When they had spent some time
together, they parted, and Esau went
back to his home, while Jacob pro-
ceeded on his journey. On the way,
Rachel had another son, who was
called Benjamin; and then she died.
At length Jacob arrived at Hebron,
his father's dwelling place, and Isaac
had the happiness of seeing him again,
before he died; for he did not live
long afterwards, being then very old.
After his death, Jacob settled at He-
bron, in the land of Canaan, and be-
came the richest and greatest man in
the country, for God gave him abund-
ance of all that constituted the wealth
of those ages.
The sons of Jacob became the found-
ers of the twelve tribes of Israel, and

among them and their descendants
was the land of Canaan divided. Thus
was the promise which God made to
Abraham, fulfilled in after times, when
Moses had brought the Israelites out
of Egypt.
The descendants of Esau also be-
came a great people, under the name
of Edomites; but they turned to idol-
atry, and were often at war with the
Israelites, until their nation was utter-
ly destroyed.


f lit if tow t1itnrq if fion ad 3a ob.

4.Ar MI 1l;!ll

-EMI '

--- --- -r



HERE lived, in the land of
li ," Canaan, which is that part
of Asia now called Syria, a
man named Jacob, who had twelve
sons. He was a good man, so God
loved him and made him prosper; and
he had lands, and flocks of sheep, and
herds of cattle. Of all his sons, Jacob
loved Joseph, .his wife Rachel's child,
the best, because he was more dutiful,
and wiser than the rest, although he

was the youngest, except one, whose
name was Benjamin; and to show his
great love, the fond father gave him
a rich dress of many colours, such as
was worn by princes in those days,
which made his brothers jealous of him,
and they hated him in their hearts.
Now it happened that Joseph dream-
ed this dream, and he told it to his
brothers: 'Behold, we were binding
sheaves in the field, and, lo, my sheaf
arose, and also stood upright; and, be-
hold, your sheaves stood round about,
and made obeisance to my sheaf.' Af-
ter this, he dreamed another dream,-
that the sun and the moon and the
eleven stars made obeisance unto him.
His brethren thought this meant that
he should one day be a great man, and

i: II

Jciphl !>rtlre ]oeI i no !!,pt

rule over all his family, which made
them more angry than before, and they
said to each other,-" Let us kill him,
and then he can never rule over us."
So one day, being far from home, they
put Joseph into a deep empty pit,
meaning to leave him there to perish;
but God did not suffer him to die so
cruel a death; for while his brothers
were sitting down to eat bread, there
came by a caravan of merchants, who
were going to Egypt with spices and
perfumes for sale. Now the great men
of that country were in the habit of
buying young men for slaves; and Ju-
dah, one of Joseph's brethren, said it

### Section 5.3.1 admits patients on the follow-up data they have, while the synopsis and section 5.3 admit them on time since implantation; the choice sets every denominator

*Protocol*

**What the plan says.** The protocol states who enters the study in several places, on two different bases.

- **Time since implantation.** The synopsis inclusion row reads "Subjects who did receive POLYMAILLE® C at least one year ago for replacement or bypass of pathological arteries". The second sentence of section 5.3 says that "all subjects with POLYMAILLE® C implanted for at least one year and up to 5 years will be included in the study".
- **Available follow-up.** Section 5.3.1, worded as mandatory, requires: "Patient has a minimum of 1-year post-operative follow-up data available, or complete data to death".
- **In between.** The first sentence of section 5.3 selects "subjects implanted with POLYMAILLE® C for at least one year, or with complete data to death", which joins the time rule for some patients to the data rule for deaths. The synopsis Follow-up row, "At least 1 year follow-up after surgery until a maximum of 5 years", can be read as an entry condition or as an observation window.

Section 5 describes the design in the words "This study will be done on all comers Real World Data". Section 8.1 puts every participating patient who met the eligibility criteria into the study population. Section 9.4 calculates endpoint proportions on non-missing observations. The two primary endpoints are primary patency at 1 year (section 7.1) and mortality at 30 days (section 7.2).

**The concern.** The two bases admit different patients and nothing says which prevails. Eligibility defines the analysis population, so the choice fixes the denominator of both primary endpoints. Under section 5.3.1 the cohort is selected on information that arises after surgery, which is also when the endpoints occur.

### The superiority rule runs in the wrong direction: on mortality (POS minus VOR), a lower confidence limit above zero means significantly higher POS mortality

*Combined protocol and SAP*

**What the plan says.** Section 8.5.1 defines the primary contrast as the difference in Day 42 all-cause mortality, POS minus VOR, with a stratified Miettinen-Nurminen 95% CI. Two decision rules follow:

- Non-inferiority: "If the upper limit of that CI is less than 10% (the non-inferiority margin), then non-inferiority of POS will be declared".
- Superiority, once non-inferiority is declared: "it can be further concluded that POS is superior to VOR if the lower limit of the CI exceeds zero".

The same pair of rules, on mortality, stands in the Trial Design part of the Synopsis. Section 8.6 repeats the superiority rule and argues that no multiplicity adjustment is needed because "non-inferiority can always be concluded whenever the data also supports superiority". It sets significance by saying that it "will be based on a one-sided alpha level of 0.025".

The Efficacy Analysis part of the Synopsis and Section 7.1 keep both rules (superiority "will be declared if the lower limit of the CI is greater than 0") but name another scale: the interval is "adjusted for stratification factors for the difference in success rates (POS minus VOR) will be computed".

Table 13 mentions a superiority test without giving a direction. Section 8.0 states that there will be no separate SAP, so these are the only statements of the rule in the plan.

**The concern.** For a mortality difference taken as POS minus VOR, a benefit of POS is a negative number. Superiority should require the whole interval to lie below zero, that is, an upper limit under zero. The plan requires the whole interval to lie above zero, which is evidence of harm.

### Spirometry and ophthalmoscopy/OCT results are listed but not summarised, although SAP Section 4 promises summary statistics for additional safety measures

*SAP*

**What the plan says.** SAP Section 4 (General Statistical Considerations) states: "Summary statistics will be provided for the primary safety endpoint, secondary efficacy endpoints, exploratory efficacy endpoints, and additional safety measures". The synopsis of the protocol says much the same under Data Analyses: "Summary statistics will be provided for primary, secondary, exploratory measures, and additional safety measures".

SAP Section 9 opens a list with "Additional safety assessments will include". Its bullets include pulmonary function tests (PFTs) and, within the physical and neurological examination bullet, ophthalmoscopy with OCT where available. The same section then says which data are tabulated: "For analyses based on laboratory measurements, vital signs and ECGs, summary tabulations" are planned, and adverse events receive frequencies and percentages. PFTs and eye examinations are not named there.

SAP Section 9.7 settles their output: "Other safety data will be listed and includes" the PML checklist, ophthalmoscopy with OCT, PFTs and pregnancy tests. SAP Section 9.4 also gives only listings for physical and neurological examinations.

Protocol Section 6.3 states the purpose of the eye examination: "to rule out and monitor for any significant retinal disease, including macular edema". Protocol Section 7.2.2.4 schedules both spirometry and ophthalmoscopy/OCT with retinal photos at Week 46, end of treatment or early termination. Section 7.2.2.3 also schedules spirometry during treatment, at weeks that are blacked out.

would be better to sell him, than to
leave him in the pit to die of hunger;
on which they spoke to the merchants,


~ 1

/ i ________
iii I'l =- ---

Toe-h sold to the merchants who were on their way to EL-\!t.

who gave them twenty pieces of silver
for Joseph, and took the youth into
Egypt, where he was sold to one of
the king's officers, and thus became a
bond-servant in a strange land.
His brothers, being afraid their fa-
ther might suspect what they had done,
killed a kid of the goats, and dipping
Joseph's rich coat in the blood, took
it home to their father, saying "This
have we found, know now whether it
be thy son's coat or no." And Jacob
knew it, and said, It is my son's
coat." So Jacob thought Joseph had
been killed by some wild beast; and
long and deeply did he grieve for the
loss of his dear child.
Joseph met with many strange ad-
ventures in Egypt, and for some time

he was very happy; but being falsely
accused to his master of a crime which
he did not commit, was at length thrown
into prison.
While in this sad abode, he caused
much wonder among the prisoners by
telling some of them the meaning of
their dreams, which came to pass as he
had foretold; for God, no doubt, gave
him this knowledge, as a means of
bringing about the great events I am
going to relate.
It happened that Pharoah, the king,
had a dream, the meaning of which
none of the wise men of that country
could explain; but being told there
was a Hebrew slave in prison who had
interpreted dreams, he sent for him;
and Joseph was brought before Pha-

IT _

Joseph explaining the meaning of King Pharoah's dream.
VVV~ll '? haroah's dream,~~~l~4 W

roah, who told him what he'had seen
in his sleep; on which Joseph spoke
to this effect: "0 King, the meaning
of. thy dream is this: There will be
seven years of plenty in the land of
Egypt, but these will be followed by
seven years of famine; therefore, be
wise, and store up half the corn in the
time of plenty, that the people may
have food to eat, and die not, during
those years when the famine comes."
The king so greatly admired the
wisdom of Joseph, that he bestowed
great honours upon him, and made him.
his chief minister, giving him power